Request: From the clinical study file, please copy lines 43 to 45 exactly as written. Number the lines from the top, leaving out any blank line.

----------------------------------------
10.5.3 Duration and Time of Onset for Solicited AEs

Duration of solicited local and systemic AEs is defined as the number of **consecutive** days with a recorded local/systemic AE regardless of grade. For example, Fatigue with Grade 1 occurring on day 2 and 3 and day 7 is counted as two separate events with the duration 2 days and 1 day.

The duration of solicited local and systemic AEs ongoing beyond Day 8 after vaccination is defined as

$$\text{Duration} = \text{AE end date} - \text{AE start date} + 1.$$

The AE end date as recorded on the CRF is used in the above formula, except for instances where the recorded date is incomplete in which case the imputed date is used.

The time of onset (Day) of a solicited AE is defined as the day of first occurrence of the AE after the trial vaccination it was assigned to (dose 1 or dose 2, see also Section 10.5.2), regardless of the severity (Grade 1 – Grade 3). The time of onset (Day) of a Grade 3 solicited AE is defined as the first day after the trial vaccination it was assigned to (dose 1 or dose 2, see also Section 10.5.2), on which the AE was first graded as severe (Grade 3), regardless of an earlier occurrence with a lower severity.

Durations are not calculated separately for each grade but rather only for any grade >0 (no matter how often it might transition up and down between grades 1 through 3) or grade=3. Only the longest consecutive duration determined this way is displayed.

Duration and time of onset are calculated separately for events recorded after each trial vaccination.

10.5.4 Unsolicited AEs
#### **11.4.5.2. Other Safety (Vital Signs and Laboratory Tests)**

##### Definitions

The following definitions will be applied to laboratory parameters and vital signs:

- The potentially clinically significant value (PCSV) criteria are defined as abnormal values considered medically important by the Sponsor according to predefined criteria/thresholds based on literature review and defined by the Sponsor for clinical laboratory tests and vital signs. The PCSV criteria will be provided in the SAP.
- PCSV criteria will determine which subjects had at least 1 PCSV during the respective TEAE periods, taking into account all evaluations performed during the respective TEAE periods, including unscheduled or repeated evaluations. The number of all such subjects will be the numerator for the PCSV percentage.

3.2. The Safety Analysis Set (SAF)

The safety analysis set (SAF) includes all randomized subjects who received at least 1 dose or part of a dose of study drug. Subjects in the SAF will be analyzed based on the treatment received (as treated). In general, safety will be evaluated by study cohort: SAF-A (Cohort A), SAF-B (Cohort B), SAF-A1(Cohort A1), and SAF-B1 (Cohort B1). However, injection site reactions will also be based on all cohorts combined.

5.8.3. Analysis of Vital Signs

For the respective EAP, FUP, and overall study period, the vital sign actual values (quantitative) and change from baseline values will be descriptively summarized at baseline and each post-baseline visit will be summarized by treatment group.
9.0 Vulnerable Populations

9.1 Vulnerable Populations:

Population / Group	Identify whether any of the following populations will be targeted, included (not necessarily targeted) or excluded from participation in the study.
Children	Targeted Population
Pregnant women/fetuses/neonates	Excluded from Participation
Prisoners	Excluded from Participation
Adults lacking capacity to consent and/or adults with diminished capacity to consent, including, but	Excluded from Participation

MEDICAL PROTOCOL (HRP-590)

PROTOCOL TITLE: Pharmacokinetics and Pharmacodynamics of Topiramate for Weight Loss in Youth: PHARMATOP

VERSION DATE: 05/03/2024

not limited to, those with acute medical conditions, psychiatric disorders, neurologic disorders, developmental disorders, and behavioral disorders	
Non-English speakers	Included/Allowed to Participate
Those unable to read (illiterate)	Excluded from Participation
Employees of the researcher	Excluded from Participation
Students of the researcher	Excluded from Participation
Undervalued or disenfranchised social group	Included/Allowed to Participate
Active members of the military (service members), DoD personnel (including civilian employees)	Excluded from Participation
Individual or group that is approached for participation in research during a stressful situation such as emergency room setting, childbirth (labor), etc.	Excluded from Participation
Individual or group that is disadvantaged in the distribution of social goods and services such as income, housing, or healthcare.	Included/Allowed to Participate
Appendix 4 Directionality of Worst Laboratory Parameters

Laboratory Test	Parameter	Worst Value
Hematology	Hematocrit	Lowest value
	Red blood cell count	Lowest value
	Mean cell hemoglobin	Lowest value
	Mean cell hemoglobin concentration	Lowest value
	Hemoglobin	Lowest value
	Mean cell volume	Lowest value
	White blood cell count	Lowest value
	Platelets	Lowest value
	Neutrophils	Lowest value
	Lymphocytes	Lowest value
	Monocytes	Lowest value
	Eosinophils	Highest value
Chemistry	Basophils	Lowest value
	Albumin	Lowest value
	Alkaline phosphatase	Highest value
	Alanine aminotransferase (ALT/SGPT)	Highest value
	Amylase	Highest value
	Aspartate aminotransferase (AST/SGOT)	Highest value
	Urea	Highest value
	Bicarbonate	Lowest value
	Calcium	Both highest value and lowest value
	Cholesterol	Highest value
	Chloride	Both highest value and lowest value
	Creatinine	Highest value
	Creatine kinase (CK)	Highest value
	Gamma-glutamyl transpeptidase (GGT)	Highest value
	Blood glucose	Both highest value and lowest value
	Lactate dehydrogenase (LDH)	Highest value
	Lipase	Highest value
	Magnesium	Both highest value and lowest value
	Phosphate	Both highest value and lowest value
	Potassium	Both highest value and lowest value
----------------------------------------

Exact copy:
	Mean cell hemoglobin concentration	Lowest value
	Hemoglobin	Lowest value
	Mean cell volume	Lowest value